Inventory management gets complicated when a company keeps numerous SKUs with unique product characteristics. This is especially true for medical device companies. The products they carry are of high value, and service level is critical since patients’ lives are involved. Consequently, companies in this market often rely on conservative inventory models that maintain excessive levels of inventory. This practice results in high inventory carrying costs.
The goal of our research project was to find the right level of inventory to maintain excellent service levels. To achieve this goal, the key is to understand demand and supply using lots of data. We demonstrated how this information helps improve inventory management, based on data from MedCo, a leading medical device company.
In addition to helping one of MedCo’s regional distribution centers set the right amount of inventory, the research findings also yielded insights that help further improve the company’s operational performance.
Most companies design replenishment policies that assume demand is normally distributed, to simplify safety stock calculations. But this is not always the case. With the benefit of today’s information technology and data infrastructure, companies accumulate a pool of data from their transactions, which allows them to thoroughly understand demand characteristics.
To start exploring the available data, we used clustering to extract insights from a noisy dataset. Through the data exploration process we arrived at two main findings. First, demand characterization should be aligned to performance metrics. Second, our model needed to use the actual distribution found in the demand data, instead of assuming normality.
Considering both the relevance and data availability, we chose the distributions of order quantity, order frequency and replenishment lead time to characterize demand and supply. These inputs were used in a simulation model to determine the right inventory strategy.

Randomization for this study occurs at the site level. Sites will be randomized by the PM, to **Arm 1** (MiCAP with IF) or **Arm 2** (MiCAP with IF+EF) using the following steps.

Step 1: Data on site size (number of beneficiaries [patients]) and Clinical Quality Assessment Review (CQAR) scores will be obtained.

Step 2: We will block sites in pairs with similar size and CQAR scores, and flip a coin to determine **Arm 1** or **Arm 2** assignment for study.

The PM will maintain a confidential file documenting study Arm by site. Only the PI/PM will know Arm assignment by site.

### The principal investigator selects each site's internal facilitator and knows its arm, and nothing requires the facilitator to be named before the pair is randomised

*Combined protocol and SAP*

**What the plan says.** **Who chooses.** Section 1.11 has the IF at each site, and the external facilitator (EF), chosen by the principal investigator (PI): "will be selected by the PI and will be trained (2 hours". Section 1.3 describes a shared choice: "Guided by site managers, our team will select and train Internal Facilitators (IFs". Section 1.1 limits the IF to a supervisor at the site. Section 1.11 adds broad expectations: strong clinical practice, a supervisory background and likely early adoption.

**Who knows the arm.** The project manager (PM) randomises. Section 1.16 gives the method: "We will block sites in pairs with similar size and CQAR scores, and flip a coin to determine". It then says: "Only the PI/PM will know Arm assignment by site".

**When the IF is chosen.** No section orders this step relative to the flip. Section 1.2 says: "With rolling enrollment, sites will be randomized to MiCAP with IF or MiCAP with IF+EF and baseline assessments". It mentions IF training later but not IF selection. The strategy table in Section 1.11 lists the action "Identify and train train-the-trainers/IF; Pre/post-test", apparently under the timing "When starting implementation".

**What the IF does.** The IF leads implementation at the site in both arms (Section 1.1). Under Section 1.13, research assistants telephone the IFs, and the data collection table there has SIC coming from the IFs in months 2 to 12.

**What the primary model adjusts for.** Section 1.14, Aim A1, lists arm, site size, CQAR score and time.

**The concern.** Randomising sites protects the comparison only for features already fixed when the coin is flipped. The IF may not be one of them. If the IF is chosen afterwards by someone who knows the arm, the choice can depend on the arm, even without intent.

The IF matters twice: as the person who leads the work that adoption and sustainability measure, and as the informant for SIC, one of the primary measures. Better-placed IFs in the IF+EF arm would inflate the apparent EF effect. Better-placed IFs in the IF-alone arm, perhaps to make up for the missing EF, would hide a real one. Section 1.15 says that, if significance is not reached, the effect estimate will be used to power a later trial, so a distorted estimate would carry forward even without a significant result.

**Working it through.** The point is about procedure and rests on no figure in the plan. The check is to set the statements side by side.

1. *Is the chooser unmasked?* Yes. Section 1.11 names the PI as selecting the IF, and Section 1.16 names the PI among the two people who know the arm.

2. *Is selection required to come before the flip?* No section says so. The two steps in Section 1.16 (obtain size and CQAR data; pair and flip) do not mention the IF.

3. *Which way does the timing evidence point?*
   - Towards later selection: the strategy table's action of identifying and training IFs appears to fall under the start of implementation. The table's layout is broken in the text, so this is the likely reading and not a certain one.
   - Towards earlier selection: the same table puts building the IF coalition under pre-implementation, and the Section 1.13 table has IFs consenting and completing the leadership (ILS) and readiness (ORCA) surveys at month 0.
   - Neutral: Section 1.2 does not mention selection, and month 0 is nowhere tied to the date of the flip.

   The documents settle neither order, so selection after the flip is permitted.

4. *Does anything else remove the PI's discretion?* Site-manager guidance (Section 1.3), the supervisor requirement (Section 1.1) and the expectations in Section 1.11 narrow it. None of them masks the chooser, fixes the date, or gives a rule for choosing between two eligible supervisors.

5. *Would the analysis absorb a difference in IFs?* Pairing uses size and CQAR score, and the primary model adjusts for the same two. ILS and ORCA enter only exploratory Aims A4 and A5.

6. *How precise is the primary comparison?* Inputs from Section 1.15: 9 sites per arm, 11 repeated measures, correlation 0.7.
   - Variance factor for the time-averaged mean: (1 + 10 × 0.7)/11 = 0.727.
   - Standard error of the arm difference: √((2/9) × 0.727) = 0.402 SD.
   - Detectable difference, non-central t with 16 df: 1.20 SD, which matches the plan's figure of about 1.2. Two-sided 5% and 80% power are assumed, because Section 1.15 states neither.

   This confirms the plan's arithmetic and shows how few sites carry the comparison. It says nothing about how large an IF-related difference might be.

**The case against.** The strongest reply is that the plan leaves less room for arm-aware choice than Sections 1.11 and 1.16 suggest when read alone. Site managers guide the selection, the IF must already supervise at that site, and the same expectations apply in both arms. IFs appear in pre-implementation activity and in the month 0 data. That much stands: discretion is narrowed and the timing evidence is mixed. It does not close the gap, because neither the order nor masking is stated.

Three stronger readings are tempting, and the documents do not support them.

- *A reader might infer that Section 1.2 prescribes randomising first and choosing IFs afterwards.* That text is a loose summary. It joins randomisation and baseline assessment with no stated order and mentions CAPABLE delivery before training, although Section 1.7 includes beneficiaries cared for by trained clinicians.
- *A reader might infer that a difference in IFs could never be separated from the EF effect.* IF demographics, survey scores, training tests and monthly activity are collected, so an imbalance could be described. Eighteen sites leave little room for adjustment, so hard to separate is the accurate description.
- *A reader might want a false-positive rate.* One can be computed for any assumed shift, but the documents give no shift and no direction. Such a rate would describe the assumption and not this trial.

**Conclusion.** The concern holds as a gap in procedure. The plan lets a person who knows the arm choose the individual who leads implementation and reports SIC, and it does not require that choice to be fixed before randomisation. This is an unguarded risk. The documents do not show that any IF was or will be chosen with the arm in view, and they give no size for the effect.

The simulation model we built is straightforward, but has a powerful advantage: it directly links the way service performance is measured with the way inventory level is determined.
The model determines the inventory level that satisfies the target service level at least 90% of the time. That is, the recommended inventory level lies at the 90th percentile of the distribution.
We ran the simulation program with a sample of material numbers chosen from different ‘clusters’. The results varied. In some clusters, the program recommended a higher level of inventory to hedge higher implied risk. In others, it showed that there is excess inventory that is not required.
By applying this technology to a sample of material numbers, we showed that there are huge cost savings and risk avoidance opportunities across multiple SKUs. MedCo can use these results and adjust their inventory plans accordingly.
No two supply chains are identical; therefore, inventory reduction plans should be targeted to each companies’ product and process features. In MedCo’s case, we showed that most unfilled inventory requests were caused by demand peaks that were not fully anticipated and depleted the stock in the DC. Curiously, these peaks are caused by a few customers. MedCo can segment their customers by ordering pattern, and influence buyers by providing accurate forecasts or smoothing the reordering patterns.
Another major challenge many supply chains face is the management of critical but long-tailed SKUs. In such cases, it is difficult to establish a reliable forecast due to insufficient data. After considering MedCo’s product and process characteristics, we suggested that the company should stock spare inventory in conjunction with postponement strategies at manufacturing sites, and use air transportation to move product when orders are received. Thus, MedCo can reduce the risk of demand uncertainty while improving service levels.
This article was written by Xiaofan Xu and Maria Rey, and is based on their MIT SCM Master’s thesis Simulating Inventory Versus Service Risk in Medical Devices. The thesis was supervised by Dr. Omar Sherif Elwakil, MIT Center for Transportation & Logistics. For more information on the research please contact Bruce Arntzen Executive Director, Supply Chain Management Program, at: firstname.lastname@example.org.
The article was first published online by Supply Chain Management Review.